Region of Waterloo council discuss impact of Delta variant

As Waterloo Region looks to slowly get out of the pandemic, the Delta variant has come in to focus for local leaders.

The B.1.617 variant, first detected in India and now known as Delta, was the topic of discussion at a regional council meeting Wednesday night.

As of Wednesday, there were 13 confirmed cases of the Delta variant in the region, but officials believe there are more based on current trends.

Top doctors cite the increased hospitalizations and ICU admissions in the past week, a recent outbreak where there were a higher number of cases in a shorter period of time, and a slower drop in case counts despite vaccination rates as evidence.

"The Delta variant is more transmissible and may cause more severe illness," said Dr. Juli Emili, associate medical officer of health for the region. "With less opportunities for transmission, there is less chance the variant can spread."

Concerns were also raised at the meeting over Waterloo Region's weekly incidence rate of about 54 cases per 100,000, which sits above the provincial average and Toronto's average of 40.7.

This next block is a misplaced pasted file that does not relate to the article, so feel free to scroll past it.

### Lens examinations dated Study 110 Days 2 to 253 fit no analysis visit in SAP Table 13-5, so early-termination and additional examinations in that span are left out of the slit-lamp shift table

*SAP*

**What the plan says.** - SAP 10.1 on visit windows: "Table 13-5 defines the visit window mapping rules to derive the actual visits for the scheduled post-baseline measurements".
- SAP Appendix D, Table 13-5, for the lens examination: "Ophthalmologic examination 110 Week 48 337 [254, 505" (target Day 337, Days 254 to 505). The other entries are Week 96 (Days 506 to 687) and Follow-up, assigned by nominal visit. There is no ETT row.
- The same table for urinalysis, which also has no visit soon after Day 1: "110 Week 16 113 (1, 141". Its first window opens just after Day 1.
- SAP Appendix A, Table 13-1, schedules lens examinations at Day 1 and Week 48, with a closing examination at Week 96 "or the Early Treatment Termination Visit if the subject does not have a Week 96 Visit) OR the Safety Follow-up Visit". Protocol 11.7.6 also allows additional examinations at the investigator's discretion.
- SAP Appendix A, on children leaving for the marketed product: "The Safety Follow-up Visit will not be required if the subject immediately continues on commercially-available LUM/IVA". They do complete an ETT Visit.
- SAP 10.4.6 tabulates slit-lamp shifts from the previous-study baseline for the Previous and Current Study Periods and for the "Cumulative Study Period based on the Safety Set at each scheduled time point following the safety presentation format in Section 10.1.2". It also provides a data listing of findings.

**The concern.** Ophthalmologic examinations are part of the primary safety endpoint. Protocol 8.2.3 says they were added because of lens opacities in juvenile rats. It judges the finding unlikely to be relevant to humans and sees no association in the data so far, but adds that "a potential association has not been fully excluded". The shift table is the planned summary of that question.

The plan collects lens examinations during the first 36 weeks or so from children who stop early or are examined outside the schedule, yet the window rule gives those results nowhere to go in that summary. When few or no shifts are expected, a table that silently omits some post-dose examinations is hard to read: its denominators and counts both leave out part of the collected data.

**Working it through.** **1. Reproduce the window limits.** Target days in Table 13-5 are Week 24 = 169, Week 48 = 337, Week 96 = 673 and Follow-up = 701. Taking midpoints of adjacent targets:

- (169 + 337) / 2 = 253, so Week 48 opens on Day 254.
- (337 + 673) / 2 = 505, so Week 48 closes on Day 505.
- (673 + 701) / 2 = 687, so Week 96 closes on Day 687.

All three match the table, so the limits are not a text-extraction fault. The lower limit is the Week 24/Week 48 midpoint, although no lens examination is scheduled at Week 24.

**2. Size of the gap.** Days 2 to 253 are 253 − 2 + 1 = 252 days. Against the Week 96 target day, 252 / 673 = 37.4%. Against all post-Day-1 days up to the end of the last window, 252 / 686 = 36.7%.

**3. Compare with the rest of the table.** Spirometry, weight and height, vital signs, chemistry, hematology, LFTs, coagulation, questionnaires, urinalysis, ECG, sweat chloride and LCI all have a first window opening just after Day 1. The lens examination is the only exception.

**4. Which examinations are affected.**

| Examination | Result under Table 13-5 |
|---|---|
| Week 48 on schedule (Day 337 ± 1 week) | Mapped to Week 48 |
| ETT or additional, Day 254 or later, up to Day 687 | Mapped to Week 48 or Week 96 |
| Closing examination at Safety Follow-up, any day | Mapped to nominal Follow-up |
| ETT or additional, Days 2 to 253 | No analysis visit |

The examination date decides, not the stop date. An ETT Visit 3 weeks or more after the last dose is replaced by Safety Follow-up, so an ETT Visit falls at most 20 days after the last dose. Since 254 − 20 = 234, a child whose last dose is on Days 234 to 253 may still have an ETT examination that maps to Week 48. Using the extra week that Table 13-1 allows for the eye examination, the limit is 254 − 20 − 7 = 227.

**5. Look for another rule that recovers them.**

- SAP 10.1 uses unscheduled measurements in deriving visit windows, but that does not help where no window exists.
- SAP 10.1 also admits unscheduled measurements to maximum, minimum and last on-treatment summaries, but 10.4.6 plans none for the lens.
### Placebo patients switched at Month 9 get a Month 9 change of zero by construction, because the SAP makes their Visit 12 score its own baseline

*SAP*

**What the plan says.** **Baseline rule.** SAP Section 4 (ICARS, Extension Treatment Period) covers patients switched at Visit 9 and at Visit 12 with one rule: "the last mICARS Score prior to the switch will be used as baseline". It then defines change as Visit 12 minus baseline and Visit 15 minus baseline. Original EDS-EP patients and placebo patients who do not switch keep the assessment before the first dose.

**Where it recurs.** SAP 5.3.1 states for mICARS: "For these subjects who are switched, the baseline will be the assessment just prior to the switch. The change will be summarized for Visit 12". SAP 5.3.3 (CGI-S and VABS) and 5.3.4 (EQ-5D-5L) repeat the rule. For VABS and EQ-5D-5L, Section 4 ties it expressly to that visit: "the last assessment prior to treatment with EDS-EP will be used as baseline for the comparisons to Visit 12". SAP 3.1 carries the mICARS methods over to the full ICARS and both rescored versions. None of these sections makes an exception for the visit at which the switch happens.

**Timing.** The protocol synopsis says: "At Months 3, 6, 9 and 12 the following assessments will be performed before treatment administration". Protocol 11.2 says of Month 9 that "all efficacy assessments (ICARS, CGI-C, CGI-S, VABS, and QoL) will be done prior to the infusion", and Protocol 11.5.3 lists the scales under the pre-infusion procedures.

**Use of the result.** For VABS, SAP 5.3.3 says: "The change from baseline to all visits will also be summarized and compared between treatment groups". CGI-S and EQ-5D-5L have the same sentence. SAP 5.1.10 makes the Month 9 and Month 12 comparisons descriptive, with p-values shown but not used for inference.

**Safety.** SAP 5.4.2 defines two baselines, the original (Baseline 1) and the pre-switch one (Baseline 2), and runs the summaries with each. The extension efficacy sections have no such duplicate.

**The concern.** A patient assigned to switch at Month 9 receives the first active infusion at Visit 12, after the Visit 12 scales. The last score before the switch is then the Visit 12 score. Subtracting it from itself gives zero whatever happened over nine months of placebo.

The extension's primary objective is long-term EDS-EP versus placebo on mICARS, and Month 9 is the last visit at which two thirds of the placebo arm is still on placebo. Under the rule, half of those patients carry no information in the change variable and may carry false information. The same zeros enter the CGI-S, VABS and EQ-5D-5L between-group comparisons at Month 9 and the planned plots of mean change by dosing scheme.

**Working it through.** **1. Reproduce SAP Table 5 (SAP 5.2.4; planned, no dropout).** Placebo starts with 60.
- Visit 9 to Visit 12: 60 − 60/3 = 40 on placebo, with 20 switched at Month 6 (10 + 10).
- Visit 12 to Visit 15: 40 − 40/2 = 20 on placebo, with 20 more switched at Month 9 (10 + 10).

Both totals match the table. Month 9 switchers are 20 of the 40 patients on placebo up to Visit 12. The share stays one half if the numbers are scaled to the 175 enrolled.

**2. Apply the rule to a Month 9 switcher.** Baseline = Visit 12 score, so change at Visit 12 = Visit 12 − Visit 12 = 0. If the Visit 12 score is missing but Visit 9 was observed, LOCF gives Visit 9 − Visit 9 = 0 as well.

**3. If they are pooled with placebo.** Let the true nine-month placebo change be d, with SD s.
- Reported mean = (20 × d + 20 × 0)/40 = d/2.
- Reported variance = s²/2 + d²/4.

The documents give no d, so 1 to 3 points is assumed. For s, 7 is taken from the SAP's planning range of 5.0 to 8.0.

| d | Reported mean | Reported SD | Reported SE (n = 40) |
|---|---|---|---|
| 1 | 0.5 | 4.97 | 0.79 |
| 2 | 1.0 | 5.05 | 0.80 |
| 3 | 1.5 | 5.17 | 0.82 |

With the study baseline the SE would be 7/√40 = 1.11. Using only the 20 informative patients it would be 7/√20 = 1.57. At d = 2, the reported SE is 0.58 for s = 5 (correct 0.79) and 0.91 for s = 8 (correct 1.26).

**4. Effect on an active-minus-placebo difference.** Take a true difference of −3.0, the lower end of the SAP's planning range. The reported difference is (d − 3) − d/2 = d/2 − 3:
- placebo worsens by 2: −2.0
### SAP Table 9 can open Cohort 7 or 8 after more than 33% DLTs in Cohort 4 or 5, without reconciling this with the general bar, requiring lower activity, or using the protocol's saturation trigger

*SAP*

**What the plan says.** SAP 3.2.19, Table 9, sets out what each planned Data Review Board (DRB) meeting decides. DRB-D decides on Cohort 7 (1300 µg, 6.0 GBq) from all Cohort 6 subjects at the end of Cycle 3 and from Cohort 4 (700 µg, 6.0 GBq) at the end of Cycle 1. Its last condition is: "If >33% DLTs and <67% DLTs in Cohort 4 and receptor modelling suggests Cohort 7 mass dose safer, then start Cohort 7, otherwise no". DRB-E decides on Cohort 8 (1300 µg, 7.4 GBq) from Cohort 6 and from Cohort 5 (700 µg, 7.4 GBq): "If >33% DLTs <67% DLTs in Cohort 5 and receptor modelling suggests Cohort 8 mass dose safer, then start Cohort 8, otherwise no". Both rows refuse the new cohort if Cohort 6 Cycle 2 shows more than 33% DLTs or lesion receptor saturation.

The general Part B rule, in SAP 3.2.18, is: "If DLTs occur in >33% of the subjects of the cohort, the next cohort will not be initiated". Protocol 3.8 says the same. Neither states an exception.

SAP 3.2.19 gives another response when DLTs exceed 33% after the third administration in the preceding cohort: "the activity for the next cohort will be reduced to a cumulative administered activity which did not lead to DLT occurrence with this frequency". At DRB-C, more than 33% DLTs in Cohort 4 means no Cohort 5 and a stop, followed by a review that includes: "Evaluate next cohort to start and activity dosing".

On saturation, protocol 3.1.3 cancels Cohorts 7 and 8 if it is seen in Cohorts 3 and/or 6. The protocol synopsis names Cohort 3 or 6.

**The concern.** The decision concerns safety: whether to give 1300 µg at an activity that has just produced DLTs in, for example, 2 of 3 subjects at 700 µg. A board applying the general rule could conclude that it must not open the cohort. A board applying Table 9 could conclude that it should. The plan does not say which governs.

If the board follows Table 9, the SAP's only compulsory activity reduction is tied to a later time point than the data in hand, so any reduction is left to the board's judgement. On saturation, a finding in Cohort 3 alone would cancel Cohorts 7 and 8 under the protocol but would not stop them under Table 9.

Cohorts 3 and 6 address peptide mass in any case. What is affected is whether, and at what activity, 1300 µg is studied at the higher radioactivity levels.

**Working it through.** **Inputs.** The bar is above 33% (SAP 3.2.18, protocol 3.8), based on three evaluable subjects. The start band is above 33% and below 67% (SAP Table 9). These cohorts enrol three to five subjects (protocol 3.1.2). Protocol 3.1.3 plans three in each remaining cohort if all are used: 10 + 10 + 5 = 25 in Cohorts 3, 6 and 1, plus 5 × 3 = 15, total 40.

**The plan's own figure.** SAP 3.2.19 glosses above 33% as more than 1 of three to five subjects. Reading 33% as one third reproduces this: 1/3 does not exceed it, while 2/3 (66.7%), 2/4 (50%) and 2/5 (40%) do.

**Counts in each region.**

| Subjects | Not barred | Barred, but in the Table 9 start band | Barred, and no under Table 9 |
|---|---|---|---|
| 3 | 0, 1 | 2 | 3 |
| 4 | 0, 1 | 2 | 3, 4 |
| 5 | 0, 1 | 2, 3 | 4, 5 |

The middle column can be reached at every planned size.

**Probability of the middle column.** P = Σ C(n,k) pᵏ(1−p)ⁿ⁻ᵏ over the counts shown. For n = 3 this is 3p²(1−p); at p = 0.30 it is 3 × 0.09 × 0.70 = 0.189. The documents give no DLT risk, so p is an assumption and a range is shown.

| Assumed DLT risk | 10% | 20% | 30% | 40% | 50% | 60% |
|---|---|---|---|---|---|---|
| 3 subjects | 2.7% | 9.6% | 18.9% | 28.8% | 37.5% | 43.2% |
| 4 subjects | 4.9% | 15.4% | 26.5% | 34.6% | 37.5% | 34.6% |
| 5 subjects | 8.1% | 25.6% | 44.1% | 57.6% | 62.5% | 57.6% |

"Our rate is higher than Toronto, meaning we are having more spread or cases for the size of our population," said Dr. Emili.

She adds that the Delta variant in the community could be a contributing factor to this, along with long weekend gatherings and a slower start to vaccinations.

This discussion came on the same day Peel Region's medical officer of health warned of a possible fourth wave, with about a third of new cases in that region believed to be the Delta variant.

Doctors in both Peel and Waterloo Regions are urging people to remain cautious as the province begins to open on Friday, focus on safe outdoor activities, and continue to practice public health measures.